Michelangelo Antonioni

It must have irked Ingmar Bergman no end that in death he had to share the limelight with one of his least favourite fellow filmmakers – Italian Michelangelo Antonioni, who happened to die on the exact same day, at the age of  94. Antonioni’s cinematic preoccupations and explorations were often close thematically to his Swedish counterpart’s, but his style was a completely different animal. Where Bergman allowed his emotional palettes to be laid bare in his work, Antonioni’s canvas was spare, stark and frigid. His characters, as distanced from themselves and each other as they were from the audience, often seemed to merely exist rather than to live, drifting against their non-descript, melancholic backdrops, their lives purposeless and filled with nothing but ennui. The director said that his screenplays reflected his view of the modern age of reason and science, where mankind still lives by “a rigid and stereotyped morality which all of us recognize as such and yet sustain out of cowardice and sheer laziness.”

Antonioni would let his camera linger endlessly on his characters’ state of emptiness. By choosing to stay with a certain image far longer than others would have, he forced his audience to focus their attention on the implications of this technical and artistic choice. In L’Eclisse (1962), for example, the camera stays on Monica Vitti as she stares curiously at electrical posts. And again, in Red Desert (1964), Antonioni expressed the lack of forward momentum in his characters’ lives by employing a series of long takes with little movement and little to no dialogue. Needless to say, he didn’t connect with a universal audience, but did find staunch champions among art-house aficionados and critics.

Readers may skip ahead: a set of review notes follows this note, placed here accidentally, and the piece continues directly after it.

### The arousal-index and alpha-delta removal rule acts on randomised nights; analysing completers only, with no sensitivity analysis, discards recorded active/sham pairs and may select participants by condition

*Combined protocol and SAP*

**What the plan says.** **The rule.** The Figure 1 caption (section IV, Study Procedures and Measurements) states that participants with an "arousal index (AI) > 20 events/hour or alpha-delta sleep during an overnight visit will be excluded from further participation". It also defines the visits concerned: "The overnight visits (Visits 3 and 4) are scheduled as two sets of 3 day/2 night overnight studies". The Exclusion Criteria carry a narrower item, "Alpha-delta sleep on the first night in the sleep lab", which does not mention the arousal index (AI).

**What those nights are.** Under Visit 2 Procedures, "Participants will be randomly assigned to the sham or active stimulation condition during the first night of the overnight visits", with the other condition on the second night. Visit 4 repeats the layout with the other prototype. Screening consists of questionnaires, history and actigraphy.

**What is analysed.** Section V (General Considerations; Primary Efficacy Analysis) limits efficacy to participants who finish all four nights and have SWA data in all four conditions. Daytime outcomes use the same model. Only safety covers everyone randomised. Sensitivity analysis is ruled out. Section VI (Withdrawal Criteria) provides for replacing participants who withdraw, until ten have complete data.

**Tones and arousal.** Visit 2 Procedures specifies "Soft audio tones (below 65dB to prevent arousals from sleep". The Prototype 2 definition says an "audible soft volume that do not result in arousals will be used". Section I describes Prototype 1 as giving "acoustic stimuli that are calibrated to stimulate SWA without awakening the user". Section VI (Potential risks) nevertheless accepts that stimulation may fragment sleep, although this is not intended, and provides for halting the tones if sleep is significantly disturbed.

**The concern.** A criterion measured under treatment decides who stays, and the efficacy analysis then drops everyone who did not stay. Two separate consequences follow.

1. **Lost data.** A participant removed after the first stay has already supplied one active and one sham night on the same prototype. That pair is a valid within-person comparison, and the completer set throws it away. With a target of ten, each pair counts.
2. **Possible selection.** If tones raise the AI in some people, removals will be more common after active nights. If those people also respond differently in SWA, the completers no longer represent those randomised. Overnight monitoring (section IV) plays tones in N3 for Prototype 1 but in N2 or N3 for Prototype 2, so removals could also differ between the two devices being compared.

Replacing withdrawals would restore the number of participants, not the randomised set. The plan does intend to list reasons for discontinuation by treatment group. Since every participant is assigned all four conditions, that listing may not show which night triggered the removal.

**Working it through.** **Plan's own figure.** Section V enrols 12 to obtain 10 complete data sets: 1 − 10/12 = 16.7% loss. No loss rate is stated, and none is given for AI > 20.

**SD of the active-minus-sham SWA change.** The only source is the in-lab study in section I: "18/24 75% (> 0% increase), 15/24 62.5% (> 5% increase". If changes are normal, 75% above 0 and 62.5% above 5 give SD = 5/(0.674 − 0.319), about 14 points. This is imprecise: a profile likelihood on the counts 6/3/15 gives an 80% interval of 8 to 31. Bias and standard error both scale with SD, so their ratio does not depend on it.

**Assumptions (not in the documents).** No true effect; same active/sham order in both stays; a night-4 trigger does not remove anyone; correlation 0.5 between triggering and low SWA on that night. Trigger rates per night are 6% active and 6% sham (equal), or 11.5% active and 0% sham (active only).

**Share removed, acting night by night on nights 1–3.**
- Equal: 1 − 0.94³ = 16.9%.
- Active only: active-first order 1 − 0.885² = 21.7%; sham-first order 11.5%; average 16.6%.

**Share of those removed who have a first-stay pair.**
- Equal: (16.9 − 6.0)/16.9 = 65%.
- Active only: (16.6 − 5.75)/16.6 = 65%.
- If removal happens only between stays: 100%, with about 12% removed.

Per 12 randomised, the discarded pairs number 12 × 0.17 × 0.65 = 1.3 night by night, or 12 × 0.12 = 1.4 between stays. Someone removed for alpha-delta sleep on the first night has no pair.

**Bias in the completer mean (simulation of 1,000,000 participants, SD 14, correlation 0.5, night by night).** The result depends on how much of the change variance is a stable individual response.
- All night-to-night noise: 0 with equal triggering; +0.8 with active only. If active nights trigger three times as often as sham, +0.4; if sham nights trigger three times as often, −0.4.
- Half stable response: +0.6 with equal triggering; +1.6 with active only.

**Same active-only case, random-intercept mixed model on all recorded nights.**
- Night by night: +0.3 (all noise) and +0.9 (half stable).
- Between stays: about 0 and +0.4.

Unlike most of his European contemporaries, Antonioni did at one point venture into making English language films. The first of these, Blowup (1966) was a commercial and critical success and provided the blueprint for Brain De Palma’s 1980 John Travolta vehicle Blow-out. Though the film’s theme was a challenging one – looking at the subjective nature of truth and memory – in other ways, it was far more accessible than his other more esoteric work. He was rewarded with his sole Oscar nomination for Best Director, and the film is still considered a key text of the 60s. The Passenger (1975), starring Jack Nicholson, was a commercial failure, but had much going for it artistically, not least of which was a seven-minute take, that, for its darkness and beauty, remains one of the most remarkable shots in film history.

Unlike his fellow countryman Federico Fellini, Antonioni never became Hollywood’s exotic flavour of the month, but his work did permeate the sensibilities of many a future filmmaker, many of whom count his work as a major influence. Hong Kong auteur Wong Kar Wai’s sparse emotional landscapes surely owe a debt to Antonioni.

Felled by a stroke in the 80s, Antonioni nevertheless returned to glory again, collaborating with German filmmaker Wim Wenders on the wondrous Beyond the Clouds in 1995. A work of stunning visual beauty, the film was based on Antonioni’s own short stories and brought him great acclaim anew. The director himself was characteristically philosophical about his work and his ‘comeback’: “A director is a man, therefore he has ideas; he is also an artist, therefore he has imagination. Whether they are good or bad, it seems to me that I have an abundance of stories to tell. And the things I see, the things that happen to me, continually renew the supply… I am not a theoretician of the cinema. If you ask me what directing is, the first answer that comes into my head is: I don’t know. The second: All my opinions on the subject are in my films.”

The following year, Michelangelo Antonioni was awarded an Honorary Academy Award for Lifetime Achievement. He was introduced by his one-time star Jack Nicholson with these words:

“In the empty, silent spaces of the world, he has found metaphors that illuminate the silent places of our hearts, and found in them, too, a strange and terrible beauty: austere, elegant, enigmatic, haunting.”

R.I.P.

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